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"NSA wiretapping" and "NSA warrantless surveillance" redirect here.

For the related controversy about data-mining of domestic call records, see MAINWAY.

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The NSA was authorized to monitor, without obtaining a FISA warrant, the phone calls, Internet activity, text messages and other communication involving any party believed by the NSA to be outside the U.

S., even if the other end of the communication lay within the U. Critics claimed that the program was an effort to silence critics of the Administration and its handling of several controversial issues.

Under public pressure, the Administration allegedly ended the program in January 2007 and resumed seeking warrants from the Foreign Intelligence Surveillance Court (FISC).

In 2008 Congress passed the FISA Amendments Act of 2008, which relaxed some of the original FISC requirements.

During the Barack Obama Administration, the NSA allegedly continued surveilling without warrants despite campaign promises to end the practice. The complete details of the executive order are not public, but according to administration statements, the authorization covers communication originating overseas from or to a person suspected of having links to terrorist organizations or their affiliates even when the other party to the call is within the US.

In April 2009 officials at the United States Department of Justice acknowledged that the NSA had engaged in "overcollection" of domestic communications in excess of the FISC's authority, but claimed that the acts were unintentional and had since been rectified. In October 2001, Congress passed the Patriot Act, which granted the administration broad powers to fight terrorism.

A week after the 9/11 attacks, Congress passed the Authorization for Use of Military Force Against Terrorists (AUMF), which inaugurated the "War on Terror". The Bush administration used these powers to bypass the FISC and directed the NSA to spy directly on al-Qaeda via a new NSA electronic surveillance program. This act was challenged by multiple groups, including Congress, as unconstitutional.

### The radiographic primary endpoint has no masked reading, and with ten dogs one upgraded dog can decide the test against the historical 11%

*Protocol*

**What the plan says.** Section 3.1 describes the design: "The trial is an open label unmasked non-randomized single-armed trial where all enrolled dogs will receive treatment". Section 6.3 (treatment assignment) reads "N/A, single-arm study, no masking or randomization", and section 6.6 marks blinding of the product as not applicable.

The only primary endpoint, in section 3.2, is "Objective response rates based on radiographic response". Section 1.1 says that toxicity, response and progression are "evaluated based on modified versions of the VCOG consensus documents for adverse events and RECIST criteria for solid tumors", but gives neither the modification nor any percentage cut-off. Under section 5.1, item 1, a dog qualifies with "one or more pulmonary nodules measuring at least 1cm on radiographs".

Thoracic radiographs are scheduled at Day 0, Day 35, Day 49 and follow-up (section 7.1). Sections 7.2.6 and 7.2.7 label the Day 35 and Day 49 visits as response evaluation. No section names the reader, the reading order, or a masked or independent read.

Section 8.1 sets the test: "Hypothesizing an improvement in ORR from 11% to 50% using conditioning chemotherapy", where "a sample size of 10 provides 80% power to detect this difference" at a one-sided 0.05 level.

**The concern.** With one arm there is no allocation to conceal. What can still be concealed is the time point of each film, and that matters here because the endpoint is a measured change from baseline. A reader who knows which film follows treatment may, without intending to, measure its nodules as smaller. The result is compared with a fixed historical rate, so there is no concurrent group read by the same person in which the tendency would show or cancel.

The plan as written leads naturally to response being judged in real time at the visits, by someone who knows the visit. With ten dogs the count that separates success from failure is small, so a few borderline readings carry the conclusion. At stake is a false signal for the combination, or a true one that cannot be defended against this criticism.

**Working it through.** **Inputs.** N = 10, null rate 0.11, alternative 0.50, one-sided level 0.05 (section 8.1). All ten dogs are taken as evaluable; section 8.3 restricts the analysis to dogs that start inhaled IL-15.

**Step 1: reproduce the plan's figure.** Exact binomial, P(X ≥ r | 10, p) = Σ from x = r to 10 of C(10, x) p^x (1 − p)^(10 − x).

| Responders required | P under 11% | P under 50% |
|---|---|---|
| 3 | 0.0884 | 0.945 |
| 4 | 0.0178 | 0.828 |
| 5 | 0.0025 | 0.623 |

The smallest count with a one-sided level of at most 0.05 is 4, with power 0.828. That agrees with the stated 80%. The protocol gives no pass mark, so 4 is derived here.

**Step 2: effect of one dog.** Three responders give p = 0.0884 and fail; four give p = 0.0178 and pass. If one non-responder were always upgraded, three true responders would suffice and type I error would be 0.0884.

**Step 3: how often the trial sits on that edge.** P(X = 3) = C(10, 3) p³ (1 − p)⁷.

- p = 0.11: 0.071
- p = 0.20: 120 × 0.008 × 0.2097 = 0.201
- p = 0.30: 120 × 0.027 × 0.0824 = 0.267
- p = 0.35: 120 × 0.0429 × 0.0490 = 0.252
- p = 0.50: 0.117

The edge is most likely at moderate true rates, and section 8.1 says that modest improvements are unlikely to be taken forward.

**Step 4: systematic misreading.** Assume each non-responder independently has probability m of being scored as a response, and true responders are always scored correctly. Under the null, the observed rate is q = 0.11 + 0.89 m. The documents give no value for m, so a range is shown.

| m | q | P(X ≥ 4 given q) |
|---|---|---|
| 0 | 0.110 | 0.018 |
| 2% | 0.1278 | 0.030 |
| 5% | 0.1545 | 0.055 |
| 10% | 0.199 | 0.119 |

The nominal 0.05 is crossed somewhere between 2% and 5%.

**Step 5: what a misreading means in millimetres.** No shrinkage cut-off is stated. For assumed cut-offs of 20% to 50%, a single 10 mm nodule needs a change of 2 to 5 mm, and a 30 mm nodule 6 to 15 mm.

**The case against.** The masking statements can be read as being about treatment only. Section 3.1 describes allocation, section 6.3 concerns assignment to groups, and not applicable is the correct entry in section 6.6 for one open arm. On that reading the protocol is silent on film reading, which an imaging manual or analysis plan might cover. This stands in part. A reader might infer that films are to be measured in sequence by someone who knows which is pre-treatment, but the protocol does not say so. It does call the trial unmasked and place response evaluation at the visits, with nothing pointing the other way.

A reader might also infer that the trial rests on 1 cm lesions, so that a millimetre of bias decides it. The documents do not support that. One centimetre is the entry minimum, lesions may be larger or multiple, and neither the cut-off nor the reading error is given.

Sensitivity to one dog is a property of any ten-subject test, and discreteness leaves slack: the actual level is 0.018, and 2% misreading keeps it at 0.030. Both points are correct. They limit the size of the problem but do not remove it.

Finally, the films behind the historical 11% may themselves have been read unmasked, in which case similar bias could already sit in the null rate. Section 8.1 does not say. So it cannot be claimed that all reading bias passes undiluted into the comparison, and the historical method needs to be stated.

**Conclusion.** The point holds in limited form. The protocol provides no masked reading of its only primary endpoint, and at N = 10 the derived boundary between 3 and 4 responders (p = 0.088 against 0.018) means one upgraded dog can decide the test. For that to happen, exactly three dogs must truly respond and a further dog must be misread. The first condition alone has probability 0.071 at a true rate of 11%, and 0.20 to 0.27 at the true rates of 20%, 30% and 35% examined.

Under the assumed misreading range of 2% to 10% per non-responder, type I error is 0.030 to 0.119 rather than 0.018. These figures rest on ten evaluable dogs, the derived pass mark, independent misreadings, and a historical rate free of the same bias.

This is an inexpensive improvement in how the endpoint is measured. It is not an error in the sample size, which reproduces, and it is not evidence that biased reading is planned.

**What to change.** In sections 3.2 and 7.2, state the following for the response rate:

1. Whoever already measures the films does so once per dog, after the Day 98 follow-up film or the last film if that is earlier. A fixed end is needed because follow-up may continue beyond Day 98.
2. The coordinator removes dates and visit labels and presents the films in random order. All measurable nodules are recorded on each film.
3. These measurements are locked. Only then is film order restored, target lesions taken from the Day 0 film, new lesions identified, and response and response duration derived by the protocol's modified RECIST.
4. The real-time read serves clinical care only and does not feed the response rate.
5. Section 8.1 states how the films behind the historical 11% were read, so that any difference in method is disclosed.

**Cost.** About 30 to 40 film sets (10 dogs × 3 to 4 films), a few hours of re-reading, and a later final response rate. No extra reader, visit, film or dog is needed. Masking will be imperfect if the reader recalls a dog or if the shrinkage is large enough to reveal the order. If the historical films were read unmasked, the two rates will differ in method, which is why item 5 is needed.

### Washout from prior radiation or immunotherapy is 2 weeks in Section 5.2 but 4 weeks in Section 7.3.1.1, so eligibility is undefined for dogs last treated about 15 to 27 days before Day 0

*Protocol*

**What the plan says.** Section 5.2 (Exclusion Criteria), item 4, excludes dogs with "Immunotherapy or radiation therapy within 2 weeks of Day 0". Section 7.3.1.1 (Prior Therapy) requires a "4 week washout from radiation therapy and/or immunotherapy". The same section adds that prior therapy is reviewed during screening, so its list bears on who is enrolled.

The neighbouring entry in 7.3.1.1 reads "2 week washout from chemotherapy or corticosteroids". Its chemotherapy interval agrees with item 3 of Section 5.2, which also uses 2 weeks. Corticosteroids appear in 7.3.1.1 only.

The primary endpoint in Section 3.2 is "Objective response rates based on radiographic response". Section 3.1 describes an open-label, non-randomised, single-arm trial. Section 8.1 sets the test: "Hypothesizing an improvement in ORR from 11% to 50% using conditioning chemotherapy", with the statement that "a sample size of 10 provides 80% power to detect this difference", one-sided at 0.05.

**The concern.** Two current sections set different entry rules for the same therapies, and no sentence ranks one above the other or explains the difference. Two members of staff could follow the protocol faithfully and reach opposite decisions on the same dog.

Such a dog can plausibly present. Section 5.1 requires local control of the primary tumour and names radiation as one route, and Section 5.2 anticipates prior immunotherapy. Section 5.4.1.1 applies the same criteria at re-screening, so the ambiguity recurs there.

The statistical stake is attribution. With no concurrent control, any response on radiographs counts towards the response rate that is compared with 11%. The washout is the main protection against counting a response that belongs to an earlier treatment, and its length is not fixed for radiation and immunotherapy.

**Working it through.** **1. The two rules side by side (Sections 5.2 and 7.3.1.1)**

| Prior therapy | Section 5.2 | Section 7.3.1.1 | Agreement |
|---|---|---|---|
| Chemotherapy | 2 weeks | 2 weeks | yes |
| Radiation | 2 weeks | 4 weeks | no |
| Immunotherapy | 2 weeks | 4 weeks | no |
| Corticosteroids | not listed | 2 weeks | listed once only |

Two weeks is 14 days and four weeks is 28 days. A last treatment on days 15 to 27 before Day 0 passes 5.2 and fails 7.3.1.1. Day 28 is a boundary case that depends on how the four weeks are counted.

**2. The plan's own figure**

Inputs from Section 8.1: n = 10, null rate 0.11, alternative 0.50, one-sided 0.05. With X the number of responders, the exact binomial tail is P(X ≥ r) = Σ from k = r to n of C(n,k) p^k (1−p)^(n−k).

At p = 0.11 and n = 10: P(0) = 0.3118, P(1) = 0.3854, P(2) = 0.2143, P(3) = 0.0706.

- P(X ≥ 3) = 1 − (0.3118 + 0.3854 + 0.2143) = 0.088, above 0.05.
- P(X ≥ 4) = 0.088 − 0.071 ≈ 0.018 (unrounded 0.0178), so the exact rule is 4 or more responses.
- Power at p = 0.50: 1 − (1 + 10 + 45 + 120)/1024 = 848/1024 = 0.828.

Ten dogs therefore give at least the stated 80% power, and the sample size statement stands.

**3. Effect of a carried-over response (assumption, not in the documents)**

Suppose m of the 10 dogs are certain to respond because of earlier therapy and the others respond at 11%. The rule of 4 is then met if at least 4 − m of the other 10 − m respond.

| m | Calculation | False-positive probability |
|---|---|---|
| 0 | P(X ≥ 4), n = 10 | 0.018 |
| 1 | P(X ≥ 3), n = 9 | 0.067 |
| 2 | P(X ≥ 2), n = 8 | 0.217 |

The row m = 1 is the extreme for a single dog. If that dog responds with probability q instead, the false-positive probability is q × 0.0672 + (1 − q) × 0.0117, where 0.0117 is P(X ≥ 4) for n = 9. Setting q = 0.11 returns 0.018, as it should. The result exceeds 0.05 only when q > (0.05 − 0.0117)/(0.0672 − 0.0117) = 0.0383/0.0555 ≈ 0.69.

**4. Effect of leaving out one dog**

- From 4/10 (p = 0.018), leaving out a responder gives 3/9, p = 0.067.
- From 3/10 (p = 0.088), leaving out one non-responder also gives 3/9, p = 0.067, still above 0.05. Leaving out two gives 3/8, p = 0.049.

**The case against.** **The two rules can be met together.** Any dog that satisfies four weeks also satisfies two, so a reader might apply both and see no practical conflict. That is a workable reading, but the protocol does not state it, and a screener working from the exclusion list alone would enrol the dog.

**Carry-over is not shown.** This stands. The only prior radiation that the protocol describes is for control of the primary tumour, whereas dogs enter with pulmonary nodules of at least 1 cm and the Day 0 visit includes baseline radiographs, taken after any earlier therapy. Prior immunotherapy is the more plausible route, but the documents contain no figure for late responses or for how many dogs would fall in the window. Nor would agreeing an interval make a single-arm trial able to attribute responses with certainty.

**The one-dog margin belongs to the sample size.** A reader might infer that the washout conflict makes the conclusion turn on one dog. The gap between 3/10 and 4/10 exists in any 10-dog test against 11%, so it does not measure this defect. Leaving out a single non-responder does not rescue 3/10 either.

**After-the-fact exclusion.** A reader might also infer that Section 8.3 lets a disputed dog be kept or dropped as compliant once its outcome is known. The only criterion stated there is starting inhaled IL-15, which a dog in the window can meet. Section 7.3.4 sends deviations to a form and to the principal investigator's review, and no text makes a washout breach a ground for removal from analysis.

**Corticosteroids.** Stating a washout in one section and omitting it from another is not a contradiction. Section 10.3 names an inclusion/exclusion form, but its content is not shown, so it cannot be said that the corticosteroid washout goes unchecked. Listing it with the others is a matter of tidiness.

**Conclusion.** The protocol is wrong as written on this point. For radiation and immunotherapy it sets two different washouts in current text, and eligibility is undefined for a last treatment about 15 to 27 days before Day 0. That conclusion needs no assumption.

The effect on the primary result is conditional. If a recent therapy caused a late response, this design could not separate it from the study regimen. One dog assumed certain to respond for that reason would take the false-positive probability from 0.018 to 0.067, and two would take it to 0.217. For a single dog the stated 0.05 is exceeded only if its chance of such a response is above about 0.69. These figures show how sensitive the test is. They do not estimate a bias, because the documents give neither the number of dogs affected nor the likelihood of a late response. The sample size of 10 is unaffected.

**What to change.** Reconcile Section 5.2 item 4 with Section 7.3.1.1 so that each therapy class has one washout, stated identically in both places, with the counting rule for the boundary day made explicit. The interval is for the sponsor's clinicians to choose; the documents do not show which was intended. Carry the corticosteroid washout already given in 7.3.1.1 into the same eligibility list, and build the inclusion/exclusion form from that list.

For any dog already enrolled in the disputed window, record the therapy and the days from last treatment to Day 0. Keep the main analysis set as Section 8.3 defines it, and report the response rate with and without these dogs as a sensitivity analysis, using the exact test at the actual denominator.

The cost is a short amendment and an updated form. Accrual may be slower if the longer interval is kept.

It later featured heavily in arguments over the NSA program. Reports at the time indicate that an "apparently accidental" "glitch" resulted in the interception of communications that were between two U. The precise scope of the program remains secret, but the NSA was provided total, unsupervised access to all fiber-optic communications between the nation's largest telecommunication companies' major interconnected locations, encompassing phone conversations, email, Internet activity, text messages and corporate private network traffic.

Soon after the 9/11 attacks President Bush established the President's Surveillance Program. FISA makes it illegal to intentionally engage in electronic surveillance as an official act or to disclose or use information obtained by such surveillance under as an official act, knowing that it was not authorized by statute; this is punishable with a fine of up to ,000, up to five years in prison or both.

As part of the program, the Terrorist Surveillance Program was established pursuant to an executive order that authorized the NSA to surveil certain telephone calls without obtaining a warrant (see 50 U. The Wiretap Act prohibits any person from illegally intercepting, disclosing, using or divulging phone calls or electronic communications; this is punishable with a fine, up to five years in prison, or both.

Bill Keller, the newspaper's executive editor, had withheld the story from publication since before the 2004 Presidential Election.

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